She sat at the counter, crayon in hand, while I stood on the other side of the kitchen, preparing dinner.
I glanced up, smiled at her, then went back to my work.
“Say, ‘Great job Annelise!’ Mommy! Say, ‘Great job!!’ “
I laughed and moved closer, looked at her monotone scribbles (this time she’d chosen the purple crayon), and declared, “Great job, Annelise! That looks awesome.”
She beamed at me, then returned to her work. As I continued to cut veggies, the importance of what had just occurred hit me.
The Lesson My Three Year Old Taught Me That Everyone Needs to Learn
My three-year-old is really good at telling me what she needs. A cup of water, some yogurt from the fridge, help getting dressed, positive affirmation: Whatever the need, she clearly expresses it.
Sometimes it’s politely requested, sometimes it’s screamed in frustration, sometimes it’s adorably demanded (like in the example above), and sometimes it’s physically taken.
I can’t tell you how many times she’s crawled onto my lap and put her face right in front of mine as if to say, “Stop whatever you’re doing. Don’t look at your phone. Don’t look at my brothers. Don’t talk to my daddy. Just look at ME.”
And I do. I leave my face close to hers and watch as she transforms her features into an array of hilarious expressions, all created just to make me smile. Every time we share these up-close moments I marvel at the blessing of this little girl and the bond we share.
And it all begins with her telling (or showing) me her needs.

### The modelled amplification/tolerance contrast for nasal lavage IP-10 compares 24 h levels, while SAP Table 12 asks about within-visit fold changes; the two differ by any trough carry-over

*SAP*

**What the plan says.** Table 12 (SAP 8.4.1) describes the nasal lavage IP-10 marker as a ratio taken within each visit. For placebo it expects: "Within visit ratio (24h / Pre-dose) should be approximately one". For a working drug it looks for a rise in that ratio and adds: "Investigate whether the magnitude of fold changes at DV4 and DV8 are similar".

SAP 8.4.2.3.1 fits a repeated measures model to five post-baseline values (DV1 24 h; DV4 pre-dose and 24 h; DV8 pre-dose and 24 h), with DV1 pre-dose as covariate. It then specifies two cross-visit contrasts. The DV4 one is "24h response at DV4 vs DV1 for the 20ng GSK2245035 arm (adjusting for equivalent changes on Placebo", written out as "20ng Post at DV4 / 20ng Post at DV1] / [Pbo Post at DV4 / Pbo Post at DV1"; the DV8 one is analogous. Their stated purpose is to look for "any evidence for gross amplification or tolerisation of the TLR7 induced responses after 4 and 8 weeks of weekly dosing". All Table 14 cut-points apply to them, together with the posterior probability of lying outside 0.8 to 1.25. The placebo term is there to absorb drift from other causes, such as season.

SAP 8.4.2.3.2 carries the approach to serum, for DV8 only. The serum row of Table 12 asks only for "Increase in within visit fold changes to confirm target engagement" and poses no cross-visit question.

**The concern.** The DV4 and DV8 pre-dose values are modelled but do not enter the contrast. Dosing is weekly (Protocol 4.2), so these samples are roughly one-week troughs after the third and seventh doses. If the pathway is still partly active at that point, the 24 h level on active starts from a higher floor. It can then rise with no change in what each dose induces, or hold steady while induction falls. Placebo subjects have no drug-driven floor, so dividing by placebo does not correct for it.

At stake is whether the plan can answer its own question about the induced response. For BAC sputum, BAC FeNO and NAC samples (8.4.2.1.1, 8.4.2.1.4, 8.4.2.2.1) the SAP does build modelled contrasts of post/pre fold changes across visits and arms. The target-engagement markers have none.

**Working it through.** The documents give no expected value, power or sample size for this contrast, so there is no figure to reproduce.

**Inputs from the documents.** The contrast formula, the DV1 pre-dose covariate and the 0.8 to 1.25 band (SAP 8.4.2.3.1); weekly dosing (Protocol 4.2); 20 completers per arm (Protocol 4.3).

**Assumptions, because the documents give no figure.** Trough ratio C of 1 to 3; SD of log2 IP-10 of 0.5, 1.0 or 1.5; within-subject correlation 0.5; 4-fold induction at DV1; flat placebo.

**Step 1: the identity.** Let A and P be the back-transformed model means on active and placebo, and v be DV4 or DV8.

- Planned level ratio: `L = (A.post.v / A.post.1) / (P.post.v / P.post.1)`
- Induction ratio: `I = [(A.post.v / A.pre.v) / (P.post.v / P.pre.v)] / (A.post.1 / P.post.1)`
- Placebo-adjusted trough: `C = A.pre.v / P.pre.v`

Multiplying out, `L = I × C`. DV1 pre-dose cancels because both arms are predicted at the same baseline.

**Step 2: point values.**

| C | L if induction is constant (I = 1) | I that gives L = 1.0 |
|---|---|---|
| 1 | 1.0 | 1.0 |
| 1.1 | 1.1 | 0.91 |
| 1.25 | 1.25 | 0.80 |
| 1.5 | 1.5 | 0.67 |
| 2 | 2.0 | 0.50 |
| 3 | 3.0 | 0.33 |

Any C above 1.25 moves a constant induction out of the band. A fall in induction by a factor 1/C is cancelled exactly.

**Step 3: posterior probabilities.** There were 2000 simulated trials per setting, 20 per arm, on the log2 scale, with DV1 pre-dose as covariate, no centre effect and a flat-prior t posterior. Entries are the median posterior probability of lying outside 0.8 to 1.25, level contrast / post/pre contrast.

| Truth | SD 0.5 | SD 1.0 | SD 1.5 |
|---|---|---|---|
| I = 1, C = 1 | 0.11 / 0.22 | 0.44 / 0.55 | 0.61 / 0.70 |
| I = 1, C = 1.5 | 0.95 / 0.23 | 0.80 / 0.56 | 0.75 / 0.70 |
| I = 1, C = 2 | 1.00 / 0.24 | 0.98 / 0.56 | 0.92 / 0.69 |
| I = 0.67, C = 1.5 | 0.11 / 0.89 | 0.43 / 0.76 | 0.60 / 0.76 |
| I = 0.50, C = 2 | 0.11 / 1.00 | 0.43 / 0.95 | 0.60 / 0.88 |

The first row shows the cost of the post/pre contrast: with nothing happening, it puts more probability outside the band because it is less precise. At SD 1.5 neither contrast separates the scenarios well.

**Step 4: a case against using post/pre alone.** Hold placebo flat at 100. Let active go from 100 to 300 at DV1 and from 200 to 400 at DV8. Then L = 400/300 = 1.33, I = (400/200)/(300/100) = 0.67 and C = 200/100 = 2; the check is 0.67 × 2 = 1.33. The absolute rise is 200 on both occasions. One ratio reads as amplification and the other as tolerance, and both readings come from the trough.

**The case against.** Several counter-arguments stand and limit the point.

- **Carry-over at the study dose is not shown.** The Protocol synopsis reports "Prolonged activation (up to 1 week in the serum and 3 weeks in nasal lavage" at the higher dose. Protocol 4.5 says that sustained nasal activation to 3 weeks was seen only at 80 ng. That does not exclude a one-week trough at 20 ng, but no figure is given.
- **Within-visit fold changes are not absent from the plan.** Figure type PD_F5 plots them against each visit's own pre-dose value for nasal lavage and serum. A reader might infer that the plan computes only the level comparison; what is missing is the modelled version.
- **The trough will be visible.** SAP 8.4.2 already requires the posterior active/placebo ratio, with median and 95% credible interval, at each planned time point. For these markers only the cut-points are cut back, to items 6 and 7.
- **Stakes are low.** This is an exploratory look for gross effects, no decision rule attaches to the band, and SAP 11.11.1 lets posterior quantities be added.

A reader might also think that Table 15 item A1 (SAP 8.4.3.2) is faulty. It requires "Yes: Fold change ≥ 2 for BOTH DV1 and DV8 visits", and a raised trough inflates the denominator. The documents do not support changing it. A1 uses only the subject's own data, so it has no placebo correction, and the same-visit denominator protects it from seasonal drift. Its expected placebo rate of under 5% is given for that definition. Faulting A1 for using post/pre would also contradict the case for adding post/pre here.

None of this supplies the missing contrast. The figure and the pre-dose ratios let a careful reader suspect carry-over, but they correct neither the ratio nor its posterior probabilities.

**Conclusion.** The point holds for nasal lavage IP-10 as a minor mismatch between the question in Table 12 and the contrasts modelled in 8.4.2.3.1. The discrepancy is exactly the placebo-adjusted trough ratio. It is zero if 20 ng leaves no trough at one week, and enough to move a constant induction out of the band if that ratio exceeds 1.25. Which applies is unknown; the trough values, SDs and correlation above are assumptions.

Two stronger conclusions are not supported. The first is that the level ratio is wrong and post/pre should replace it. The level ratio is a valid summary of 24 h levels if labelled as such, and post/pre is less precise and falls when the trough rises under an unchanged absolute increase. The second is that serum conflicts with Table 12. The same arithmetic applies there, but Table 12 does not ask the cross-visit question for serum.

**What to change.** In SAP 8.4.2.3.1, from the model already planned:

I don’t know if it’s a product of her age, her personality, or both, but I do know that as a 33-year-old introvert, I am not good at telling others my needs.
I can be stressed to the max, a million things to do and only hours to do them, but ask me if you can help and nine times out of ten, you’ll receive a polite, “Thanks, but I’m good.”
A perfect example: My sweet mother-in-law came to our house to help me for the week following each of my three c-sections. You’d think that after three babies, I would finally have learned to let it go, but it still made me supremely uncomfortable to see her doing my dishes and laundry. I’d struggle to do all the things I normally did, without asking for help, even though that was exactly why she was there.
Why is it so hard to express our needs to others? Maybe you’re good at it and you don’t need to read this, but I think it’s a problem most of us have.
Part of it, I’m sure, is that we’ve been raised in a culture that values independence above most other traits. Asking for help or saying that we need something is a sign of weakness and must be avoided.
But who are we helping by doing that? Is weakness really such a bad thing? We’re all weak in one way or other and life is so much better when we’re willing to admit it.
After that day in my kitchen with Annelise, I began to think about how she needed to hear positive words, so she told me to say them. She told me, in a very direct way, what she needed.
Which made me start thinking about what I needed.
I had something on my mind at the time and knew that in order to resolve the need, I had to talk to the other person involved. It was nothing earth shattering, but since I’m uncomfortable with any situation that might involve conflict, I’d been avoiding it.
But with my strong three-year-old in my mind, I did the hard thing and I said what I needed. The situation was easily resolved with no conflict and I discovered that maybe the idea of saying what we need is harder than actually doing it.
What do you need today? Maybe you can only think of one thing or maybe you can think of a million. Either way, I challenge you to step out from whatever veil you’re hiding behind, whether it be perfection, strength, self-sufficiency, or something else, and be willing to tell someone what you need.
It might be a little scary, but I bet you’ll be glad that you did.